The U.S. Navy has been actively engaged in the development of hydrofoil ships and craft since the late 1940's. During this period, a number of controversial design issues have been addressed by analyses, model experiments, subsystems tests, and full-scale trials of several experimental prototypes. This paper examines some of the central technical issues in retrospect and sets forth conclusions derived from development efforts. Some of the issues discussed include: surface-piercing vs. submerged foils; canard vs. conventional strut-foil configurations; retractable vs. fixed foilsystems; flap vs. incidence control; analog vs. digital autopilots; platforming vs. wave contouring; flat vs. banked turning; waterjet vs. propeller propulsion; and material selection.

  • Supplemental Notes:
    • Presented at the Advanced Marine Vehicles Conference, jointly sponsored by the American Institute of Aeronautics and Astronautics and the Society of Naval Architects and Marine Engineers, with the active cooperation and support of the United States Navy, San Diego, Calif., Feb. 25-28, 1974.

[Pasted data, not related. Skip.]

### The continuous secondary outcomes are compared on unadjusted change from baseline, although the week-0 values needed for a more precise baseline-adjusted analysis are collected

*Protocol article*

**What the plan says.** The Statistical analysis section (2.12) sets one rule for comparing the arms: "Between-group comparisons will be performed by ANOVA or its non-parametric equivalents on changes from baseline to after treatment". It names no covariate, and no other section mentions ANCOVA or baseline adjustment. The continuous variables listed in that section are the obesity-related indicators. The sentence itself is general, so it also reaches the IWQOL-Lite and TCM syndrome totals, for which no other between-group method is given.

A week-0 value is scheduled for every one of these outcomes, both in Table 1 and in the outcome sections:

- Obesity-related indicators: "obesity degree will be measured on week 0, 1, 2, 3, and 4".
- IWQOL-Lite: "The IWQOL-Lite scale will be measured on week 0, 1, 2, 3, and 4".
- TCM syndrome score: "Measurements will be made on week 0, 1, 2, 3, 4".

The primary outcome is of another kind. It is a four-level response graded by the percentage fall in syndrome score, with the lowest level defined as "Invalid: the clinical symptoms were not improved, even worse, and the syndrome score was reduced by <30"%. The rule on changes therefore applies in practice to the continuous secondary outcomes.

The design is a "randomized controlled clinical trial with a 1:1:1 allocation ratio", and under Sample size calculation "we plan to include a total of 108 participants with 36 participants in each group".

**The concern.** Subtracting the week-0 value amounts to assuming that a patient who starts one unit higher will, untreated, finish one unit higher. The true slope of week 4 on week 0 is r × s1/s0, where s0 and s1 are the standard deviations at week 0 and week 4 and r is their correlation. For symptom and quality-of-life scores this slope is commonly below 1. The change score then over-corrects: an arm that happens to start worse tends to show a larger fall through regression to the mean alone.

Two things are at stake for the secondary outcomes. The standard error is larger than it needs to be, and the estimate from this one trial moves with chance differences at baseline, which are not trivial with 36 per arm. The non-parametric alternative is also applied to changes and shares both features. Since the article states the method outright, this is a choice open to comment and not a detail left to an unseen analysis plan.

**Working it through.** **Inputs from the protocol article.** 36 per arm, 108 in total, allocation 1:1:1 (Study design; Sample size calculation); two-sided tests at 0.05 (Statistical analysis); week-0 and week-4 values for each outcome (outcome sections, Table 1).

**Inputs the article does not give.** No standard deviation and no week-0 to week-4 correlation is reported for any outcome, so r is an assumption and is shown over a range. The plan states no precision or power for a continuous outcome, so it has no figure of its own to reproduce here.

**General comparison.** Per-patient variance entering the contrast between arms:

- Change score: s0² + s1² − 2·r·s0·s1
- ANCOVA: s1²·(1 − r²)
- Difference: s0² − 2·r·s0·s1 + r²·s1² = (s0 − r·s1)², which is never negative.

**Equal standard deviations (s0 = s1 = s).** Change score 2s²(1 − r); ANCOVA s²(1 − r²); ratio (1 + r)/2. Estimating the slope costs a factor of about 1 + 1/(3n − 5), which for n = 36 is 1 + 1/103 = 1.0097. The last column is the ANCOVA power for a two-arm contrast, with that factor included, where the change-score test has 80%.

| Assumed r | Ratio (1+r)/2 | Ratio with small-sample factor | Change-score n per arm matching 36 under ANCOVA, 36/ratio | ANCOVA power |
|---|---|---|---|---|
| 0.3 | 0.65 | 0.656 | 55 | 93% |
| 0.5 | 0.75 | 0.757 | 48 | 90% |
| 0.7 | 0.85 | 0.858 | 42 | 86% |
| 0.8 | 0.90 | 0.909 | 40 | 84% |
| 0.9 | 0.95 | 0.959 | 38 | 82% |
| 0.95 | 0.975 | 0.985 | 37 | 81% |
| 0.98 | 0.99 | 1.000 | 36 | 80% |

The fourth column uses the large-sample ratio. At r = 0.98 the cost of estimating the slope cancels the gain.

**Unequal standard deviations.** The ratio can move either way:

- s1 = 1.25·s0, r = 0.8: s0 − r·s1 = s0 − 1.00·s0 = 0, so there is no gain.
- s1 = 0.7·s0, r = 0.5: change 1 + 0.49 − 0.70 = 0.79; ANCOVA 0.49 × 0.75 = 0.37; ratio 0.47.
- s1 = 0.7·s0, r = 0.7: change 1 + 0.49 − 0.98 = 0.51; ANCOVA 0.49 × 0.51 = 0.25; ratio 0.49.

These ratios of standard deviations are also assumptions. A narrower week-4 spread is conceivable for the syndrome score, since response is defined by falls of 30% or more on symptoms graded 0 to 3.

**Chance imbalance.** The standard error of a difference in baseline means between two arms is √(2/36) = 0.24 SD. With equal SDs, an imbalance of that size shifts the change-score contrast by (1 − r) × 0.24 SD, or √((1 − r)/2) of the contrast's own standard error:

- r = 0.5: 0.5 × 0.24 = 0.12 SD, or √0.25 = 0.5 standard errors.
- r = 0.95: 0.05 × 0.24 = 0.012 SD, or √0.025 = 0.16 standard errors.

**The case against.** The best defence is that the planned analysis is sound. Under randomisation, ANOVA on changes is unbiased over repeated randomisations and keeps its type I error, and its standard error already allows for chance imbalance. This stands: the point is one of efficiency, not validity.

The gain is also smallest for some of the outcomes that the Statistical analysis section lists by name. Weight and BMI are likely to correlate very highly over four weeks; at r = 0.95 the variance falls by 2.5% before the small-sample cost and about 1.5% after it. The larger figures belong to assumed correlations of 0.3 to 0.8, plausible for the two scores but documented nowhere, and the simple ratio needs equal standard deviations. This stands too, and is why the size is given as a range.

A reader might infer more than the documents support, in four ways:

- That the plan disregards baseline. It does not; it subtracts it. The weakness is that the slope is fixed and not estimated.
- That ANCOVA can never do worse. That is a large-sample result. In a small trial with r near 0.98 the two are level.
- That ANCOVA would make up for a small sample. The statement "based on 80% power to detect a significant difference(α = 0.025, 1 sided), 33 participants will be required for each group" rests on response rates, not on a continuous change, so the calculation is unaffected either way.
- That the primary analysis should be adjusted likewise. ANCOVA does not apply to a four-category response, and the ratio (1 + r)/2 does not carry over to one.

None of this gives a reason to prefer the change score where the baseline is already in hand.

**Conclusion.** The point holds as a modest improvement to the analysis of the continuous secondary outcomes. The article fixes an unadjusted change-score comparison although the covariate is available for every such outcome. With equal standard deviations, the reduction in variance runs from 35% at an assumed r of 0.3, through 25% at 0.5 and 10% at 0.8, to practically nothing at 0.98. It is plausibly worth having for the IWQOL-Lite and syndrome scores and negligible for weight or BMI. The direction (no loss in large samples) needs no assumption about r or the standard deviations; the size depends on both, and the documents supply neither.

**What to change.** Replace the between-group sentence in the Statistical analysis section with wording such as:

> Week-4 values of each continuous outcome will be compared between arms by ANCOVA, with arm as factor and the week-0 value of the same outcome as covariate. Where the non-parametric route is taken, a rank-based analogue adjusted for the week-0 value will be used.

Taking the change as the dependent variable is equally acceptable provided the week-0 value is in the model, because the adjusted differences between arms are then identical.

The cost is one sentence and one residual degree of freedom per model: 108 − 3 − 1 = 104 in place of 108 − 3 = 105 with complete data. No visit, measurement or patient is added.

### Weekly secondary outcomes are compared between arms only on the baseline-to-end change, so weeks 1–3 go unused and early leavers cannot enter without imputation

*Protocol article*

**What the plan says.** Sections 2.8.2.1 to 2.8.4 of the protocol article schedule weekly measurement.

• Corporate Authors:

    AIAA/SNAME Advanced Marine Vehicles Conference

    1290 Avenue of the Americas
    New York, NY  United States  10019
  • Authors:
    • Ellsworth, W M
  • Publication Date: 1974-2

Media Info

  • Features: References;
  • Pagination: 12 p.

Subject/Index Terms

Filing Info

  • Accession Number: 00054230
  • Record Type: Publication
  • Source Agency: American Institute of Aeronautics and Astronautics
  • Report/Paper Numbers: Paper #74-306
  • Files: TRIS
  • Created Date: May 7 1974 12:00AM